With a 25 tons TLI capacity, the 921 rocket is capable of throwing China’s new 20 ton crewed spacecraft to the Moon. Currently, China’s most powerful rocket can only send about 8 tons, making it insufficient for deep space exploration. Diagrams found online suggest that the rocket could be flown as a single core stack or as a triple core stack. The single core version will be used to take crews to the future Chinese space station, while the triple core version will be used to launch crews to what appears to be a lunar space station.
According to Zhou Yanfei, deputy chief designer of China’s Manned Space, the 921 rocket will utilize existing engines and structure designs, which suggests that is it based on Changzheng 5 heritage components. This includes the upper stage YF-75D engines, the YF-100k engines, and the core structure.
What Can We Guess
It’s notable that the engine arrangement (see below) has a center engine and utilizes many smaller engines rather than a few large ones. This engine arrangement and number suggests that this rocket is designed to be reusable, much like the Falcon 9. That said, there is nothing else on this rocket to suggest that it will be reusable. My conclusion: the rocket will initially be expendable, but the design is flexible and leaves open the possibility to be upgraded for reusability. China is separately developing propulsive landing and reuse technology on the Changzheng 8 rocket. Perhaps the 921 rocket is waiting on Changzheng 8 to prove out landing technology before committing to it.
Interestingly, there are hints that this rocket, despite being unnamed, is further along in development than China is letting on. The engines, as previously noted, already exist and are in use. The 5 meter cores are very likely based upon the Changzheng 5, albeit possibly stretched. Photos found online show complete thrust structures already in testing. This isn’t a paper rocket.
Thrust Structure-Photo Courtesy of club.6parkbbs.com
YF-100k Engine-Photo Courtesy of club.6parkbbs.com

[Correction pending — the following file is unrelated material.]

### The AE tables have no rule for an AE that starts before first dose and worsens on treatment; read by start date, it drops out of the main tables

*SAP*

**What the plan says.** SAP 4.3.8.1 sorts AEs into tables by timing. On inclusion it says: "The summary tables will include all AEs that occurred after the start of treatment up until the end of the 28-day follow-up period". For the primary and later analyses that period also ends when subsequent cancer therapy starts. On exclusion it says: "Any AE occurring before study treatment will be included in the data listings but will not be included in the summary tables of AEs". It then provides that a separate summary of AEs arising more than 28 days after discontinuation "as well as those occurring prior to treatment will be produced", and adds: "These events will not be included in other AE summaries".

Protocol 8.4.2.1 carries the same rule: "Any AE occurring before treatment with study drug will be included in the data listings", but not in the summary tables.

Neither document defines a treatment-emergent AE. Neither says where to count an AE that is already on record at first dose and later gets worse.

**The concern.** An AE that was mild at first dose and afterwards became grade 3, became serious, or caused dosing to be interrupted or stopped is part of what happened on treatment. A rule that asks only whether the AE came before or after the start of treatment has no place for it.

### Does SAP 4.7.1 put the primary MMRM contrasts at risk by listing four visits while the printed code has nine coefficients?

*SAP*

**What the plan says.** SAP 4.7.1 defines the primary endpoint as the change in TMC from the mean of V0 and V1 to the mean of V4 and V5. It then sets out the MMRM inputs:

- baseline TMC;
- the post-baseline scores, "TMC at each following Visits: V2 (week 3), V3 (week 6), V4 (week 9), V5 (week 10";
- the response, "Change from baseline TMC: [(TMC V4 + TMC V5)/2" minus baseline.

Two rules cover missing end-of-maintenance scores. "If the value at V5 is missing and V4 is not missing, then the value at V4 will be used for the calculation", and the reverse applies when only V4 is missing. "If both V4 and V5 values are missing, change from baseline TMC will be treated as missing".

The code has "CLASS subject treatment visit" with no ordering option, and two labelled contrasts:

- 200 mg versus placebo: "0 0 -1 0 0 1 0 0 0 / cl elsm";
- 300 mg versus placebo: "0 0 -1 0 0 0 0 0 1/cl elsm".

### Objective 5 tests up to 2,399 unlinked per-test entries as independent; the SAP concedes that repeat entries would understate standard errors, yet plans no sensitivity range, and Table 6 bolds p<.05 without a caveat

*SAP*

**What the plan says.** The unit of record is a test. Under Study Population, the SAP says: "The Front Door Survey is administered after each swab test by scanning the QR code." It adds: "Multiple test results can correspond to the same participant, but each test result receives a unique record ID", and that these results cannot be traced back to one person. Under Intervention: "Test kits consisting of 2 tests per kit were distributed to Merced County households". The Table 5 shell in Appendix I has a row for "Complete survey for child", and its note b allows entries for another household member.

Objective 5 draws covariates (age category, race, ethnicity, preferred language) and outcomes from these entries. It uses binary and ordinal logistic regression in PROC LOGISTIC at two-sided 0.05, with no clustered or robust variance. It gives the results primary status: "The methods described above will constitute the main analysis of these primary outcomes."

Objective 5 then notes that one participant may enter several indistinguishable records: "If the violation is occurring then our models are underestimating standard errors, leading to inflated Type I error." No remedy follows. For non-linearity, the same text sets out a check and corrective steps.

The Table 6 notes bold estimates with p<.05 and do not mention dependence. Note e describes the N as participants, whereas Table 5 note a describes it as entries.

China would need just two of these rockets to land a crew on the Moon: one launch for the crew capsule and another to launch a lander. Does this all mean that the Changzheng 9 super rocket is being shelved? Probably not. The Changzheng 9 appears to still be on the table, and even appears alongside the 921 rocket in below display. It is possible that both rockets are under consideration for final approval, but it is also possible that the Changzheng 9 is designed only for launching of cargo, with the 921 being primarily designed for crewed launches.
Photo Courtesy of NasaSpaceFlight
So…Is China Secretly Trying to Beat the USA Back to the Moon?
At least one source speculates that China can reach the Moon five years earlier by focusing resources away from the Changzheng 9 and toward a more modest rocket. But China’s space program has long held that they are not in a race against anyone, instead taking a ‘fast follower’ approach to space technology. I don’t believe that the 921 rocket is part of a scheme to upend NASA’s Artemis Program.
Why does the 921 rocket exist then? What happened to the primacy of the Changzheng 9? Spacex happened. It’s no coincidence that work began on the 921 rocket just months after Spacex proved that it was possible to land a rocket propulsively. Generally speaking, China may not be the first to develop a new technology, but to their credit, China wastes no time in adoption. This is true in solar power, electric vehicles, high speed rail…etc. When a new technology arises, China goes all in.
China’s latest rockets, the Changzheng 5, 6, and 7 series, as advanced as they are, are not designed for reuse, and cannot be modified for it. The 921 rocket, instead, will be a reusable replacement for existing launch vehicles, with the triple core version making lunar flights possible. In essence, the 921 kills two birds with one stone. It is a quick and dirty way to catch up in reusability while opening the door to the Moon
In the meantime, the Changzheng 9 is, for now, on the back-burner. The design as we know it, likely to be shelved, and it too will evolve into a reusable design…pending success in Boca Chica with Starship.